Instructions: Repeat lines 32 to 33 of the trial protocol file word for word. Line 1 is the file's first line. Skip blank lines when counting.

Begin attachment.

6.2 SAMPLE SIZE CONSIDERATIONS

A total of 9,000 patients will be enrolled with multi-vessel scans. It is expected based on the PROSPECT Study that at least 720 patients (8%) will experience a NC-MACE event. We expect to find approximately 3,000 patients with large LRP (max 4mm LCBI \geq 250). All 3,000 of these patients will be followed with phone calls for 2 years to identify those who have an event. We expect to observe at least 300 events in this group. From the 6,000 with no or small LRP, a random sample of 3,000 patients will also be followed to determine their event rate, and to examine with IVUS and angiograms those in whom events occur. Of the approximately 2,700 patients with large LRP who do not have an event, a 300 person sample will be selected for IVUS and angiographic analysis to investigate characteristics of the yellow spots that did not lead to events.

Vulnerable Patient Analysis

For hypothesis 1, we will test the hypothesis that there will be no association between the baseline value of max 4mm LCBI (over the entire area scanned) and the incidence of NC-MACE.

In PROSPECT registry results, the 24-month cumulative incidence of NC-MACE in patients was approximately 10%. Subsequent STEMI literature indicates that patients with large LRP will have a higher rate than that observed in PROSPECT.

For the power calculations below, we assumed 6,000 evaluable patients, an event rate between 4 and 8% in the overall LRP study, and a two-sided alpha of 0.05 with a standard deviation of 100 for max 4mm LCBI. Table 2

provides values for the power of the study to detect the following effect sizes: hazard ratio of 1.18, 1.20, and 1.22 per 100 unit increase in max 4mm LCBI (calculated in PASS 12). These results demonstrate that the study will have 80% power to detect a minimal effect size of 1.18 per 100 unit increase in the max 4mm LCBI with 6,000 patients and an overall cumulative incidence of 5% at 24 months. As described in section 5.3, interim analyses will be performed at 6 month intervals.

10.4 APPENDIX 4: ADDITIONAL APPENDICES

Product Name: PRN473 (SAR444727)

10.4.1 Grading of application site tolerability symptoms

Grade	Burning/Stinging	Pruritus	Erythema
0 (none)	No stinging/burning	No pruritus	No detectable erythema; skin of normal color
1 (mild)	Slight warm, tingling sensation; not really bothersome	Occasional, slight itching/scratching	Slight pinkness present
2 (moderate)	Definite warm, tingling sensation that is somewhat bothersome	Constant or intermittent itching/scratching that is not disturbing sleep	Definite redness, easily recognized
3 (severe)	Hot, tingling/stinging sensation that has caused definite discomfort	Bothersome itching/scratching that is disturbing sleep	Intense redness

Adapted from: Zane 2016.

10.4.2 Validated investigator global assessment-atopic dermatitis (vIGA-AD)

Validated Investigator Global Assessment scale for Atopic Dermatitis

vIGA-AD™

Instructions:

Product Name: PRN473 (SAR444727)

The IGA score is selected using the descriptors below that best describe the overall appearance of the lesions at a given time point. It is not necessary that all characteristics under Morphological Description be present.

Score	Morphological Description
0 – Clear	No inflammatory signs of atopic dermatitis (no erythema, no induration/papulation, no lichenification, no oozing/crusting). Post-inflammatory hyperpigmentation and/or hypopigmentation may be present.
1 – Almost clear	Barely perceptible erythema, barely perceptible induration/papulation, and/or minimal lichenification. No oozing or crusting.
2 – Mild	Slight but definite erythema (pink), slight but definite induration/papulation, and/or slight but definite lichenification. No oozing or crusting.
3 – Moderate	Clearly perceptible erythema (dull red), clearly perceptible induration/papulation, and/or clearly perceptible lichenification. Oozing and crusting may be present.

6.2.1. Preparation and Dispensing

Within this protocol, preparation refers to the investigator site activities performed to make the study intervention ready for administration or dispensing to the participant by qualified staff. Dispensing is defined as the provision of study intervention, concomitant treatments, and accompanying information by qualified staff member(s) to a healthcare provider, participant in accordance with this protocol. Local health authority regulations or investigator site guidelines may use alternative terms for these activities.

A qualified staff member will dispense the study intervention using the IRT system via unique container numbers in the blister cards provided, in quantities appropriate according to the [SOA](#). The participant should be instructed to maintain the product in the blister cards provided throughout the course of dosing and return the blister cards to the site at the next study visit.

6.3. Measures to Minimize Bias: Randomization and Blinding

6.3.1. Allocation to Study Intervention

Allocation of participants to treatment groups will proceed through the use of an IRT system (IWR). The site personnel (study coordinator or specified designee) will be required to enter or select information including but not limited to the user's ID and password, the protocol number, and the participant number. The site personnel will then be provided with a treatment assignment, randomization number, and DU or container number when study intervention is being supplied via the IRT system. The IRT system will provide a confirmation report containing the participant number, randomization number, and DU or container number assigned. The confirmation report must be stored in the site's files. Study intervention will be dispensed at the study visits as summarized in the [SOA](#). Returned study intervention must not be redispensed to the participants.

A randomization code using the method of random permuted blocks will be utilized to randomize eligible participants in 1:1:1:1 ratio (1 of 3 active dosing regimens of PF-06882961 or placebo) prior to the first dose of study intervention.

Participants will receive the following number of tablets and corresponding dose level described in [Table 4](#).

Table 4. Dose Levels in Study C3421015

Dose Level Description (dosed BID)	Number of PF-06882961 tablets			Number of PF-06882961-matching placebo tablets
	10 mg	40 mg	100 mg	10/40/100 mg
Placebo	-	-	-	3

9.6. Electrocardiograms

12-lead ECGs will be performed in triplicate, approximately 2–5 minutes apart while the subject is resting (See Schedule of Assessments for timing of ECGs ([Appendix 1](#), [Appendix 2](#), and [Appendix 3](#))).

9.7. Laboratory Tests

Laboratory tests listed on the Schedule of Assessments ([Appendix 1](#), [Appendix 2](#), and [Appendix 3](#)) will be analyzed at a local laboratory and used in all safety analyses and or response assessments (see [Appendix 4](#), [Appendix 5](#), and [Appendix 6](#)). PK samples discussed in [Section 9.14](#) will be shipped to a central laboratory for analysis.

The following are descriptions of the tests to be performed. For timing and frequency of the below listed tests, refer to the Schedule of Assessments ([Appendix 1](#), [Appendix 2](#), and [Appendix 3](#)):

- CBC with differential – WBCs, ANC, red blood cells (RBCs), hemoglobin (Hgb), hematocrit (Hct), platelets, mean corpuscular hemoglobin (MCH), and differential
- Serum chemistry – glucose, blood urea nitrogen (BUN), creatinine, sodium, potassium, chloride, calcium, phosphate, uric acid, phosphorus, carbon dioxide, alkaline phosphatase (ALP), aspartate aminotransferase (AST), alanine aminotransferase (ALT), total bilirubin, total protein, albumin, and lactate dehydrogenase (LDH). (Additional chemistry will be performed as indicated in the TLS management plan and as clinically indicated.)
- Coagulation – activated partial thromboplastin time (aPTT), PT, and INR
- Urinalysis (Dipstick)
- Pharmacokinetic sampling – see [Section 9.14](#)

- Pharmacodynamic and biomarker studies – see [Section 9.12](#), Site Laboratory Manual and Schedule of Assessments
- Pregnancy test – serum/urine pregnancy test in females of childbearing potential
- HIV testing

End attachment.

6.3.1. Allocation to Study Intervention

Allocation of participants to treatment groups will proceed through the use of an IRT system (IWR). The site personnel (study coordinator or specified designee) will be required to enter or select information including but not limited to the user's ID and password, the protocol number, and the participant number. The site personnel will then be provided with a treatment assignment, randomization number, and DU or container number when study intervention is being supplied via the IRT system. The IRT system will provide a confirmation report containing the participant number, randomization number, and DU or container number assigned. The confirmation report must be stored in the site's files. Study intervention will be dispensed at the study visits as summarized in the [SOA](#). Returned study intervention must not be redispensed to the participants.